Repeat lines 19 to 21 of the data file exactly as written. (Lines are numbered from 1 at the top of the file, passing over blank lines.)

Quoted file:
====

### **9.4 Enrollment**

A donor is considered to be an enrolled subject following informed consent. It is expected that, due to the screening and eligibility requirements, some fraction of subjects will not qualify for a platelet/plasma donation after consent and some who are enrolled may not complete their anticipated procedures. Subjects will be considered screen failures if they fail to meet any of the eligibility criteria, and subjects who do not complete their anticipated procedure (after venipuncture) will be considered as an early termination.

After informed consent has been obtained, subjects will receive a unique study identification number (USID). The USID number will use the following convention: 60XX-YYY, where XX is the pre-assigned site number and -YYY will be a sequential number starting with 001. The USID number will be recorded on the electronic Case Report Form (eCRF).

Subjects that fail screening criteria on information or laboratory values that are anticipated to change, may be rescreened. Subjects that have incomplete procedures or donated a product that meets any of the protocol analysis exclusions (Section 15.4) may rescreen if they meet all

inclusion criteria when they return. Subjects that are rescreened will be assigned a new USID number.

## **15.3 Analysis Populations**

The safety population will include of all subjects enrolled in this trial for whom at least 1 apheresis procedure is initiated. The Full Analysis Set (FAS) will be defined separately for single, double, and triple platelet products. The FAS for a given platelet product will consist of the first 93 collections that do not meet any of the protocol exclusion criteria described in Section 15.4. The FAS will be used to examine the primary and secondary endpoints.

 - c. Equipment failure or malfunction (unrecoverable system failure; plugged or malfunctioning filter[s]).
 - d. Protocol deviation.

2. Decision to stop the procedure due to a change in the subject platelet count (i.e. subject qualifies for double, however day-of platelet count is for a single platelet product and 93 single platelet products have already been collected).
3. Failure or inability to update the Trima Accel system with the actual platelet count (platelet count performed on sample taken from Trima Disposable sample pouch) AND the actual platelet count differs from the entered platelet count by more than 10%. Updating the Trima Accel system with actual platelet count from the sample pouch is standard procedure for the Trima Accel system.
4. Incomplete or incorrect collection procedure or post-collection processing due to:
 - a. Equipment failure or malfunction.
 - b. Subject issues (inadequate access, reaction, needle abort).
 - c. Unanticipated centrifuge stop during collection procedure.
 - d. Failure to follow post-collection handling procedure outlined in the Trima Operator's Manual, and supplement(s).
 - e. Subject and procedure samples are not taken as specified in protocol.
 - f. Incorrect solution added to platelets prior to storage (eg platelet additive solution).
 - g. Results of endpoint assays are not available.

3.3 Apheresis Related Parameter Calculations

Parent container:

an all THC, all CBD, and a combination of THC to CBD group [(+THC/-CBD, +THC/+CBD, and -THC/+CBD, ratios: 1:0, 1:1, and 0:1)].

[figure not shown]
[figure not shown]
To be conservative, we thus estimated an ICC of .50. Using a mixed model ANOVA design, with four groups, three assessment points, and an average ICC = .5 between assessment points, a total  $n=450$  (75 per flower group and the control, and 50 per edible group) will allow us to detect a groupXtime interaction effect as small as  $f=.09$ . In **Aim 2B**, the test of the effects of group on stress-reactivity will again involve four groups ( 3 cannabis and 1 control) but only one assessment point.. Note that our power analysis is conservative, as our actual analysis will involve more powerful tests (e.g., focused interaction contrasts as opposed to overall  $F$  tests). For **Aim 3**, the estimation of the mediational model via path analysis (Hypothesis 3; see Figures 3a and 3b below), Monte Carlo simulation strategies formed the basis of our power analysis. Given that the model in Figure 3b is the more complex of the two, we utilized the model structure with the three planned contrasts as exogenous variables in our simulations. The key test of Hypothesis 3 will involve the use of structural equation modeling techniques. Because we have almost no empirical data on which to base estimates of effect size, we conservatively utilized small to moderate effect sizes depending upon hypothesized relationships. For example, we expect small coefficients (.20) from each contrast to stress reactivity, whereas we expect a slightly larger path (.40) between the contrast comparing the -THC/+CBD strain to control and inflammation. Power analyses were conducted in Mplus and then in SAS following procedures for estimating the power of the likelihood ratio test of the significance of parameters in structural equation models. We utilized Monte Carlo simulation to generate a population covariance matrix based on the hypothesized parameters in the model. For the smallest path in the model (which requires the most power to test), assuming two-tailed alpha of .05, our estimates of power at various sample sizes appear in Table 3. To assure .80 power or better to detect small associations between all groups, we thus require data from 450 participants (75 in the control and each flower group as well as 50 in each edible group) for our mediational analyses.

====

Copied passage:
 - g. Results of endpoint assays are not available.

3.3 Apheresis Related Parameter Calculations

Parent container: